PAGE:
Leaving his harried wife (Catherine Keener) and infant daughter in wintry Pennsylvania, the detective travels from Cleveland to North Carolina to the subterranean S/M parlors of Los Angeles to a production office in the meat market of New York City. What he sees twists Cage’s hitherto poker face into an increasingly Eastwoodesque grimace. His eyes bulge. His monotone verges on the point of exploding into hundreds of hysterical semitones. He stops taking calls from his wife (always clutching the baby) on his cell phone. A wisecracking porn shop clerk (Joaquin Phoenix), whom Welles has hired as a tour guide, delivers the film’s thematic warning: “There are things that you see that you can’t un-see, that get into your head. … Before you know it you’re in it, deep in it. … Dance with the devil and the devil don’t change, the devil changes you.” I won’t spell out where 8MM leads but, trust me, there are no surprises. As in Seven, there are devils and they dance and everyone gets down. And down. And down.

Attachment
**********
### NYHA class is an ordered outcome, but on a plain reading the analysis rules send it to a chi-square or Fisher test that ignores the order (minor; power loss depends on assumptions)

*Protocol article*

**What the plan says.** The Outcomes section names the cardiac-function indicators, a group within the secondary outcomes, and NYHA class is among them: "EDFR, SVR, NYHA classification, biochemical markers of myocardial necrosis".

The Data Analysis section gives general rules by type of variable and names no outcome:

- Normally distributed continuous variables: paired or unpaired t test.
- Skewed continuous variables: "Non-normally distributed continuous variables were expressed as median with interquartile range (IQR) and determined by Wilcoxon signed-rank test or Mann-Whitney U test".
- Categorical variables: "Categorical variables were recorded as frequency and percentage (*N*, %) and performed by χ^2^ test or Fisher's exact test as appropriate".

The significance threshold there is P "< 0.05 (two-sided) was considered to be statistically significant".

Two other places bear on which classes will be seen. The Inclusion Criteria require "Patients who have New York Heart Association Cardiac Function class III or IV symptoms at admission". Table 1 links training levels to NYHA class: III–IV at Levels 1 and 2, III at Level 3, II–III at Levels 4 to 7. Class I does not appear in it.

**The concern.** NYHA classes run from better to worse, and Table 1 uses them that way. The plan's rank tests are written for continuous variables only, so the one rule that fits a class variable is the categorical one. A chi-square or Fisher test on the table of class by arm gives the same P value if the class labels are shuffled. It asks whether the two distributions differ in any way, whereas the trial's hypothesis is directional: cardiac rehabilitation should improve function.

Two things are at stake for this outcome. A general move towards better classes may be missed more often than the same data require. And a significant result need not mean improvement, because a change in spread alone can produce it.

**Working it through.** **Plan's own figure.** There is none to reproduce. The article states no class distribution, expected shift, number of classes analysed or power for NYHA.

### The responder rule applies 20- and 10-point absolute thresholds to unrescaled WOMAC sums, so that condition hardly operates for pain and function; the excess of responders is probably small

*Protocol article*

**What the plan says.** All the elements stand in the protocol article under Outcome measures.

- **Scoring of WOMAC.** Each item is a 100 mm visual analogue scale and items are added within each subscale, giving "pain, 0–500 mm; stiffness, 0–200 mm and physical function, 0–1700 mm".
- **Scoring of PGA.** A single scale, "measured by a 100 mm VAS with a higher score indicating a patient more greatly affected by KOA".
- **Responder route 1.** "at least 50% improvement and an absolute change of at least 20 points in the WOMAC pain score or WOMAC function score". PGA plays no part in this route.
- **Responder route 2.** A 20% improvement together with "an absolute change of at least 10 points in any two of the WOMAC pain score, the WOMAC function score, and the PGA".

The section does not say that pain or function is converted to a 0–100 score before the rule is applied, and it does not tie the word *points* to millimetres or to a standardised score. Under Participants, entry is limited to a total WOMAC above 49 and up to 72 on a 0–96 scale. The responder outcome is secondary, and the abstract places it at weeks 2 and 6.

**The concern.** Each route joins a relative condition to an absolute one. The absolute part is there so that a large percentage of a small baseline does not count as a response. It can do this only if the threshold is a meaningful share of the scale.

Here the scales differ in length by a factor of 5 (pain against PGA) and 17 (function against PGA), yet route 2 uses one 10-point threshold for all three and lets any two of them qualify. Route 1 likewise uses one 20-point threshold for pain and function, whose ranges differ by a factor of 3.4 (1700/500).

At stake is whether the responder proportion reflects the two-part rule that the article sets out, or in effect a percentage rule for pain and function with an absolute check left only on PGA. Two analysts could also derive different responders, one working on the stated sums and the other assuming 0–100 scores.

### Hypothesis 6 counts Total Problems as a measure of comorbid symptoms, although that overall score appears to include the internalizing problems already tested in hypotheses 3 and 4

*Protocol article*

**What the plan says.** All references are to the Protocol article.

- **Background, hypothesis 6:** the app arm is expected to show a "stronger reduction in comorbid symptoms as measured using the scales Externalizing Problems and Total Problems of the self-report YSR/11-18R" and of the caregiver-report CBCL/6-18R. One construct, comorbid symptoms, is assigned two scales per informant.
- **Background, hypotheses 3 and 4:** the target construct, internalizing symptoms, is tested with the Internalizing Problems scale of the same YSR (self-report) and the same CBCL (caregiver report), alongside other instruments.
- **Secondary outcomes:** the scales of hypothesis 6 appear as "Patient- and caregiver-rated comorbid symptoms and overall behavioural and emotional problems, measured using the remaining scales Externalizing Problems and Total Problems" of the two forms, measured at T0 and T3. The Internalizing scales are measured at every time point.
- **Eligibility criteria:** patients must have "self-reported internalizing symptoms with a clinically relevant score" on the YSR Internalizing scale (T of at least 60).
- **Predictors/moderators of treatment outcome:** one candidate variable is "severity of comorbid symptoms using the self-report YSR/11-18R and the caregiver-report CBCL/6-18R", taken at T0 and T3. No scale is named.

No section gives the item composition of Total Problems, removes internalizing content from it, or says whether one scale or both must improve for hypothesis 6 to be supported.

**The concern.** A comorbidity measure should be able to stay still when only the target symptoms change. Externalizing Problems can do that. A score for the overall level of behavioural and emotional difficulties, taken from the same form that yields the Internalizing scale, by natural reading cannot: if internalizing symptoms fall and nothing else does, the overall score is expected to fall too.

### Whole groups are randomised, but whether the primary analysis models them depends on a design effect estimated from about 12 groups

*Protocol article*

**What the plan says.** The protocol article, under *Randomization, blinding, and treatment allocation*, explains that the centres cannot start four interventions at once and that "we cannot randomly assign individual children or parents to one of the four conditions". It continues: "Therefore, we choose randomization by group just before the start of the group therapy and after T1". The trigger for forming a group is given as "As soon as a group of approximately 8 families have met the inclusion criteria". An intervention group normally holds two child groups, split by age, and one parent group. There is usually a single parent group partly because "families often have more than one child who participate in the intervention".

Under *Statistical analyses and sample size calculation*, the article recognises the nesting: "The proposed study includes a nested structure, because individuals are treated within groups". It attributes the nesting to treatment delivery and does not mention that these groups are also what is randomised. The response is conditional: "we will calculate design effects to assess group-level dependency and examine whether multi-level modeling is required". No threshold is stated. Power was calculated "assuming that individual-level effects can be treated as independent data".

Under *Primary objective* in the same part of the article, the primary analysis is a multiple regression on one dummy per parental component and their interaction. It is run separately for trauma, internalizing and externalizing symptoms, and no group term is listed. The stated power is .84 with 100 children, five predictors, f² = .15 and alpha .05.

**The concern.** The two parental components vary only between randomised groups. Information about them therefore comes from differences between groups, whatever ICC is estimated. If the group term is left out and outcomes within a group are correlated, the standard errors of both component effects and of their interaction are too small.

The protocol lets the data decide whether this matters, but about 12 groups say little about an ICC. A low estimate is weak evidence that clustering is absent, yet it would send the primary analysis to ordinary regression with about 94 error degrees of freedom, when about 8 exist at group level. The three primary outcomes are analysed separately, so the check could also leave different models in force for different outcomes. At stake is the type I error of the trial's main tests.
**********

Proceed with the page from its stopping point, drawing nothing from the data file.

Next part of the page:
Schumacher (Batman & Robin, 1997), a one-time costume designer and art director, usually exhibits the aesthetic of an interior decorator, his pictures boasting the most cluttered mise en scènes I’ve ever mise en seen. I’m impressed that in 8MM he has managed to muzzle his fruitier impulses and work in a chill, stripped-down style, reverting to form only in the black leather porno basements and his characteristically semicoherent action scenes. The ambience isn’t as clammy as Fincher’s in Seven, but it’s dank enough, with eerie intimations of a demon lying in wait. The score by Mychael Danna features faraway muezzin wails–calls that could be emanating from the girl in the flickering movie who’s about to be slain. She stares doe-eyed into the camera, like the naked waif in Edvard Munch’s Puberty, who seems just at that instant to realize her true vulnerability.